Twice now, within the past six months, an auction house in Paris and its regulatory oversight body, have ignored history, justice and the ethics that they pretend to uphold as civilized champions of culture, placing scores of sacred objects plundered from the Hopis and other American Indian tribes up for sale. The auction house ignored the question of provenance, (in the second auction going so far as to deliberately mislead would-be buyers by announcing in its catalogue that no objects up for sale had any provenance questions or problems attached to them), the issue of the indigenous peoples’ cultural and religious rights—and in the case of its regulatory oversight body, the French Conseil des Ventes, (“Board of Auction Sales”) offered its ruling on this matter, in favor of the auction house, by denying the standing, i.e. the legitimacy and indeed the very existence, as such, of the Hopis and other American Indian tribes as other than a vague group with a name apparently not found in the French dictionary.
That HARP should have taken up this cause on behalf of the Hopi tribe, to use our experience and our expertise to argue on their behalf that the auction of such artifacts not take place—the first time as an advocate, the second time as an advocate with the Power of Attorney to represent the Hopis and their Chairman—falls well within the bounds of our larger mission of seeking justice for those whose cultural property (and in this case, religious property) has been plundered and never returned to them. The same greedy motivation impelled and impels the auction house and the participants in its process, including the French Government, of continuing to despoil a particular group of its possessions and its heritage, without concern for how and when and why such artifacts were taken from their original locations in Arizona. The same desire to offer some balance to this stance that impels HARP’s interest in Nazi-plundered art has motivated HARP’s participation in fighting to get the artifacts off the market and on a trajectory back to those who made them and use them for cultural and religious purposes.
There is a particular and somewhat ironic feature in this: the French have a rather spotty, if not appalling record with regard to returning Nazi-plundered cultural property to families from which it came when holes in the national museum collections could be nicely filled by some of that property. That they have, in this latest instance of moral blindness, twice ignored their own stated position as part of the Western world regarding the reality and rights of indigenous peoples and instead have stood on the edge of legal technicalities to avoid pursuing an ethical course echoes the perspective that led so many Holocaust-era objects—from Louis XIV furniture to paintings—to remain in state museums.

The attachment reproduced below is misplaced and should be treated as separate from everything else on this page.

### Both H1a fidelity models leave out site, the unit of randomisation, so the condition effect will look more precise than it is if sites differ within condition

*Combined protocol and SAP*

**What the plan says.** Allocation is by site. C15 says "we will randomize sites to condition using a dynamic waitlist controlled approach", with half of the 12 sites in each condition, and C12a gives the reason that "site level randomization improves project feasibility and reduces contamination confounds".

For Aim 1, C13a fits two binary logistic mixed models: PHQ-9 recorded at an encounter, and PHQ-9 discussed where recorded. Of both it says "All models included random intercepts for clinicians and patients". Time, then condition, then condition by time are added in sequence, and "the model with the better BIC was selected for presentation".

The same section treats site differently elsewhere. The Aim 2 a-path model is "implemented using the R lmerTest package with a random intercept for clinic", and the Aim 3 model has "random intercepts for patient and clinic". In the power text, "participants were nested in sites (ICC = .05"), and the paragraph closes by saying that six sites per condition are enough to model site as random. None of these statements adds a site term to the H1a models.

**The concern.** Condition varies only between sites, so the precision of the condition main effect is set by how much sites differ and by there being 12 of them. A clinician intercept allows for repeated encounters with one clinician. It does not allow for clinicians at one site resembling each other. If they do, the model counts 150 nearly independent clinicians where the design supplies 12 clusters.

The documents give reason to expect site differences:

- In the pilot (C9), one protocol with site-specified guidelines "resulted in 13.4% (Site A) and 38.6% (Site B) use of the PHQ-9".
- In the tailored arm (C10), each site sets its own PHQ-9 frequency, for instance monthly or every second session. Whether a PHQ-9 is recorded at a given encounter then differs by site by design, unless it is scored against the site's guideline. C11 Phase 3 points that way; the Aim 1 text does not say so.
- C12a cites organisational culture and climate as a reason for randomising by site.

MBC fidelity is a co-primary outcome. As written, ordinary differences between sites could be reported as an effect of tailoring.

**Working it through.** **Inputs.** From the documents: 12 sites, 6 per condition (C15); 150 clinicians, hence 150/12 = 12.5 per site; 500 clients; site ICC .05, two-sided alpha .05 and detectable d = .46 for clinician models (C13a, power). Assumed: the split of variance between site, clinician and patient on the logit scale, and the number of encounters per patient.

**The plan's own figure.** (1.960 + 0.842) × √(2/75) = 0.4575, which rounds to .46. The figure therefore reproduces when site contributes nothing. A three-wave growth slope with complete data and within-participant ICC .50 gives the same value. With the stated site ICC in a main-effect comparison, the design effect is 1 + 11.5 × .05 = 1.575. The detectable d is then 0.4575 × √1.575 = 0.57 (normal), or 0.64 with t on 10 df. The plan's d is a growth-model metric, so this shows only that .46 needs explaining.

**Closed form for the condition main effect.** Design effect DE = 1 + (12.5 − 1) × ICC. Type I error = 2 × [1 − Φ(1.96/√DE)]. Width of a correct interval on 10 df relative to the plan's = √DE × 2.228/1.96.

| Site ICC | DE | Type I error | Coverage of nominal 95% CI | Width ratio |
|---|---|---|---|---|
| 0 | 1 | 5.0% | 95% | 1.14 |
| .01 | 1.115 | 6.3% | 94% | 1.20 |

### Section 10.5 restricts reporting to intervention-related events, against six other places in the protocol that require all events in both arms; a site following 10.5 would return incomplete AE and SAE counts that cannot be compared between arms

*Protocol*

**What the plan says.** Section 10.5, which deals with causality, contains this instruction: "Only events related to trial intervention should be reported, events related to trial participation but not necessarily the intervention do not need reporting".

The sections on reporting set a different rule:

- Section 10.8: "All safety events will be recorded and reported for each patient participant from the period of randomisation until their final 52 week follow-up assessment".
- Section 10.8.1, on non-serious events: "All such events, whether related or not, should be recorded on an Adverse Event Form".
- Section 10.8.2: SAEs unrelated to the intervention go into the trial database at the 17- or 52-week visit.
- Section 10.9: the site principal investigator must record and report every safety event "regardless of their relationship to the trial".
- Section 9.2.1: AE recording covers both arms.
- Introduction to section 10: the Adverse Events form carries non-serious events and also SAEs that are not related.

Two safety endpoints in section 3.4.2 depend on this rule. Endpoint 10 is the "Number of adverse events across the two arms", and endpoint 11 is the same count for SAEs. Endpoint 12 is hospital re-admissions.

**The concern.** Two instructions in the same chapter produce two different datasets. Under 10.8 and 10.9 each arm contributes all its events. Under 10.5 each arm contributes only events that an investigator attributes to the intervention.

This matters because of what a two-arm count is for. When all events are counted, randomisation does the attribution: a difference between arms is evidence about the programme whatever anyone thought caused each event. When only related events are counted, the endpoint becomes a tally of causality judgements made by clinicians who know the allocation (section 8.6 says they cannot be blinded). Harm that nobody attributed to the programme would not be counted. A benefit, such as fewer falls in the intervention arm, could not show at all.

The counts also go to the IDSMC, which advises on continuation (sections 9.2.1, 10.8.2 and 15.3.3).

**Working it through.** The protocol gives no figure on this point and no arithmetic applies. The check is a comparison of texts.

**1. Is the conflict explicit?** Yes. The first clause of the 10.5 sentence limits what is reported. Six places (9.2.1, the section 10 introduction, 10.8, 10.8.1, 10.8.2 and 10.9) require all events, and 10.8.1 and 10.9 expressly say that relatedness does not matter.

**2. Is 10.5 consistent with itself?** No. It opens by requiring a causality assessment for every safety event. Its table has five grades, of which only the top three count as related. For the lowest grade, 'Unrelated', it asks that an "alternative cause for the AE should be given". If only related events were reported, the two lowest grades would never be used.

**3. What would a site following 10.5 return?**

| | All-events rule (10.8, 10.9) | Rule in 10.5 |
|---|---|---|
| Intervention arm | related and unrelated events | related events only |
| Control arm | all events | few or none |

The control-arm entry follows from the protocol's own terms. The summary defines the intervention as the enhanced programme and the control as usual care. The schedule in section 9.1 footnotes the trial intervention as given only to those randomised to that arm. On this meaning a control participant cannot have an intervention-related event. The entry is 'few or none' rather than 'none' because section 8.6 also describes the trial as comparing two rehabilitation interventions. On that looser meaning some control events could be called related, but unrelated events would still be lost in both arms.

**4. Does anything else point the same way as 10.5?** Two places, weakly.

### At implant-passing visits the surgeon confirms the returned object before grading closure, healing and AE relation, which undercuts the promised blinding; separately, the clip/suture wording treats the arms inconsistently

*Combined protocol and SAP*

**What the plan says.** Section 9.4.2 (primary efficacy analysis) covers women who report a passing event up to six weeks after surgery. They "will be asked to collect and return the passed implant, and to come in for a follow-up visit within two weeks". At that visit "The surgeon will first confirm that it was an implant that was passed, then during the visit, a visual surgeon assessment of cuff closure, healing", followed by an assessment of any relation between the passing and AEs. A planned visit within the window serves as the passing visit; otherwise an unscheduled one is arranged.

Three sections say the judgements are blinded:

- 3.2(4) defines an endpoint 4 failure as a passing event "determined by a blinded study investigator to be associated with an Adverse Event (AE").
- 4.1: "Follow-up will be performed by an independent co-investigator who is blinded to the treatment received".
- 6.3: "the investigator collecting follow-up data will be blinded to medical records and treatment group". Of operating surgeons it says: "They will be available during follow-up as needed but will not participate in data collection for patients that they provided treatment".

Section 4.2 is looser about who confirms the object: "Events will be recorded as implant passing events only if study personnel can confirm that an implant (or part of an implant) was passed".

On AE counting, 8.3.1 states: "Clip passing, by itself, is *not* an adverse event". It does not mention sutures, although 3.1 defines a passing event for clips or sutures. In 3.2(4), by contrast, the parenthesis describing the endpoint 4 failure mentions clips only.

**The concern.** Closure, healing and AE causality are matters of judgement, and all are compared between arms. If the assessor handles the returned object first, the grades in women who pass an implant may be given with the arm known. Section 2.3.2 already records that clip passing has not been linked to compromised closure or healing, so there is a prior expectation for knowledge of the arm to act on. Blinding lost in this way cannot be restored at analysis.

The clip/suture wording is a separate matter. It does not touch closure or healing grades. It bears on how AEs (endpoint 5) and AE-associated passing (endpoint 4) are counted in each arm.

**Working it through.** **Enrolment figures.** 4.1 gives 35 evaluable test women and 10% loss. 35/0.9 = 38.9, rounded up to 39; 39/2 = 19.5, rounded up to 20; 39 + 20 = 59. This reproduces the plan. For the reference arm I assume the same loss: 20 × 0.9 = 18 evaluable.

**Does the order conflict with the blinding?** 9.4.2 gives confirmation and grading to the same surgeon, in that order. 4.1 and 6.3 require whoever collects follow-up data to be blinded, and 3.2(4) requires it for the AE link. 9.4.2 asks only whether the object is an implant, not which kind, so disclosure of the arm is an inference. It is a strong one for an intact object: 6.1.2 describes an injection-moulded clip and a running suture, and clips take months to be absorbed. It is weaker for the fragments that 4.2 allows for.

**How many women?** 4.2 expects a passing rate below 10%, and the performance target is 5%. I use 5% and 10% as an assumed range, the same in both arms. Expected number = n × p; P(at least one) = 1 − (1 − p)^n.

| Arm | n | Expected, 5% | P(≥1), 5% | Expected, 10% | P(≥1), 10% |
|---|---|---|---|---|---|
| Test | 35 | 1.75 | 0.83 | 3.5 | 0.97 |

HARP will continue, when asked to do so, to push those who pretend that cultural and religious property taken from its original owners ceases to have a connection to those owners simply because it has passed from hand to hand and now hangs in a public museum or is displayed in an auction house or has been purchased by a buyer who chose and/or chooses not to ask questions as to where his or her prize came from and how it left its original home.
(*) Ori Z. Soltes teaches at Georgetown University across a range of disciplines, from theology and art history to philosophy and political history. He also is the former Director of the B’nai B’rith Klutznick National Jewish Museum in Washington, DC, where he curated exhibitions on a variety of subjects from archaeology to ethnography to contemporary art. He has taught, lectured and curated exhibitions across the country and internationally. He also is the author of over 230 articles, exhibition catalogues, essays and books on a range of topics. Recent books include The Ashen Rainbow: The Arts and the Holocaust; Our Sacred Signs: How Jewish, Christian and Muslim Art Draw from the Same Source; Searching for Oneness: Mysticism in Judaism, Christianity and Islam; and Untangling the Web: A Thinking Person’s Guide to Why the Middle East is a Mess and Always Has Been. Ori, along with HARP’s team, was also involved in a number of restitution matters, such as providing the historical research and background with regard to Egon Schiele’s “Portrait of Wally” case, as well as the restitution of “Odalisque”, a painting by Henri Matisse, to the Paul Rosenberg family.